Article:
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People v. Jones

OPINION FILED AUGUST 31, 1976.

THE PEOPLE OF THE STATE OF ILLINOIS, PLAINTIFF-APPELLEE,

v.

CARSON JONES, JR., DEFENDANT-APPELLANT.



APPEAL from the Circuit Court of Winnebago County; the Hon. ROBERT C. GILL, Judge, presiding.

MR. PRESIDING JUSTICE GUILD DELIVERED THE OPINION OF THE COURT:

The defendant herein was tried by a jury for armed robbery, convicted and sentenced to 6-10 years in the penitentiary by the court.

The defendant appeals and raises the one contention that he was deprived of a fair trial by the prosecutor's closing and rebuttal argument to the jury wherein the prosecutor allegedly expressed his personal opinion of the defendant's guilt and argued matters not in evidence.

In the early evening of the 19th of August, 1974, while it was still daylight, one Eric Friis was working at an oil station in Rockford. A man, subsequently identified by Friis as the defendant, walked into the station with a green bath towel covering his left hand. When the defendant was about 10 feet from Friis an automobile drove up and parked next to one of the pumps. The defendant told Friis that he was with the people in the car and the driver of the car stated to Friis that he wished $3 worth of gas. As Friis was filling the gas tank of the car the defendant stuck his head into the back window of the car and spoke to one of the occupants. The defendant then walked to the rear of the car, pulled the towel off his hand, displayed a gun and told Friis to give him all the money. Friis could see the bullets in the chamber and was looking at the defendant's face as the defendant was not wearing any disguise. Friis gave the defendant $76. The driver of the automobile paid the $3 for the gas and Friis then called the police. Friis also saw the defendant watching him from behind a sign 15 yards away prior to his disappearance. Friis identified the defendant from a group of pictures and again identified him at the preliminary hearing and at the trial.

The defendant was arrested on September 23, 1974, and denied that he had committed the crime. When questioned by the police he stated he had read about the armed robbery in the newspaper and that was how he was able to say that he was with "his woman" on the night in question. He refused to disclose the identity of the woman nor did he advise the police that he had been at an alleged party on the night in question.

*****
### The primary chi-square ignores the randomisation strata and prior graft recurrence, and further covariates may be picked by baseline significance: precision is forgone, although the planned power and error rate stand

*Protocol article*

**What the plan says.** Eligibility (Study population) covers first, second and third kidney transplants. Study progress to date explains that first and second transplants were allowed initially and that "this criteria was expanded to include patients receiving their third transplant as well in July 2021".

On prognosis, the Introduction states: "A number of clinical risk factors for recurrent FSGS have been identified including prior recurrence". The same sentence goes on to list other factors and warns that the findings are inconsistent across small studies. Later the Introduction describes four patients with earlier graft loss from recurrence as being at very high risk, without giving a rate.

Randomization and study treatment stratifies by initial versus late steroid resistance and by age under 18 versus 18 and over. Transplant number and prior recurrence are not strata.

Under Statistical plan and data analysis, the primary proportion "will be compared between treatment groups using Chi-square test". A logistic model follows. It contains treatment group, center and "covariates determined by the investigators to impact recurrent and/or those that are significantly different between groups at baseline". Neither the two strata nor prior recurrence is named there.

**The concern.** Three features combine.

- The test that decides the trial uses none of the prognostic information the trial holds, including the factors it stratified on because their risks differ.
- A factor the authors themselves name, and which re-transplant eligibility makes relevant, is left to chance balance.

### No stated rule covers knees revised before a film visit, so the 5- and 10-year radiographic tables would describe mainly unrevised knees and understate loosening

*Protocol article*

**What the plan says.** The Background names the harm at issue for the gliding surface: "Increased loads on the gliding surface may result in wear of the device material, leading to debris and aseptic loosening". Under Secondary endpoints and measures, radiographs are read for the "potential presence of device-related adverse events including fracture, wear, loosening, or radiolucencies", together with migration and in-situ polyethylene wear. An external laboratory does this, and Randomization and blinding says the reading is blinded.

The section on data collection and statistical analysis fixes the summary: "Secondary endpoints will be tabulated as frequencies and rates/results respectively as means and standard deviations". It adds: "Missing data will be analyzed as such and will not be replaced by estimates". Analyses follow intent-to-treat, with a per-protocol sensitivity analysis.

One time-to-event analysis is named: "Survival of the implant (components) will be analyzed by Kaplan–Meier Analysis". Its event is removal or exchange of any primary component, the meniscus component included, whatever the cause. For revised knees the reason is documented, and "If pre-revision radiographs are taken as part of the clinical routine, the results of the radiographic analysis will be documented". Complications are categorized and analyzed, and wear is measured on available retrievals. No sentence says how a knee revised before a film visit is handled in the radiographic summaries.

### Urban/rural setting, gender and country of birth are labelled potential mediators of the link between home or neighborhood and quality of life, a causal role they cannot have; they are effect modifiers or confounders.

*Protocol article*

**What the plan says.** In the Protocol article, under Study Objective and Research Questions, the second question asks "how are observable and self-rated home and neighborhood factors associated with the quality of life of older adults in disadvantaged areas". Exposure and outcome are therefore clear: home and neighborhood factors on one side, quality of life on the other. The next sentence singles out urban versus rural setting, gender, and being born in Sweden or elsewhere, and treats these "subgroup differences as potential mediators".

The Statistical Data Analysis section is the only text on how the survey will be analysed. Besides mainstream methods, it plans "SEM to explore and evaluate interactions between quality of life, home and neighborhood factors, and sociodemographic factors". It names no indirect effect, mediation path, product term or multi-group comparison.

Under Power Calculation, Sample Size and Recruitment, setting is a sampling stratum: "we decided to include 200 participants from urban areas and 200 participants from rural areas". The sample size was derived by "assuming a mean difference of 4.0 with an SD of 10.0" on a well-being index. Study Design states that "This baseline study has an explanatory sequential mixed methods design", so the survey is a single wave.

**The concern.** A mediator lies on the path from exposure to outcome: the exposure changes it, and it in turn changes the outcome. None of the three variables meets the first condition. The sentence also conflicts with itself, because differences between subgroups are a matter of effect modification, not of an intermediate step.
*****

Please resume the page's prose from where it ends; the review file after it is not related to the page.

The defendant testified at the trial and presented an alibi defense wherein he, Ernestine Hill, Thomas Johnson and Rosalyn Harris testified that the defendant was at Ernestine Hill's house on the day of August 19, that he left the Hill house to attend a party at Bernice Willis' house where he remained until 10:30-11 at night. Defendant called as a witness one Clidell Stevenson who testified that he was the driver of the car in the station on the night in question, that he knew the defendant and that the defendant was not the robber.

In closing arguments both defense counsel and the prosecutor argued respectively that their witnesses were the more credible and were to be more believed than the other side. In his closing argument the State's Attorney stated:

"MR. KOSKI: * * * How do you stop it, how do you stop this lawlessness that is ravaging our city? And I'm talking about armed robberies. There are all kinds of lawlessness, but I'm talking about armed robberies. Just as this jury, you people, and the other juries hearing other cases like this, you must be willing to do your duty. Do you believe armed robbery victims who come in here and tell you on the stand under oath, ladies and gentlemen, this man robbed me at gun point, you have to be willing to believe that, unless you think the victim is lying or mistaken. And you have to be willing to convict people based on that evidence, and no one is ever going to get convicted of armed robbery —

MR. SMITH: (Interposing) Your Honor, I object to that type argument.

THE COURT: Sustained.

MR. KOSKI: There is no reason to believe in this case that Eric Friis is lying or mistaken, no reason.

Ladies and gentlemen, I think if you reject this evidence, if you go into the jury room and you say Eric Friis is wrong, no question about it, he's wrong, there is a mistake, or he's lying, or whatever he's saying, and that this type of evidence isn't sufficient to convict a man of armed robbery, there's going to be — not just you, but all the other jurors — I think there's going to be open season —

THE COURT: (Interposing) Counsel, I have sustained an objection to that type argument. I would like ...


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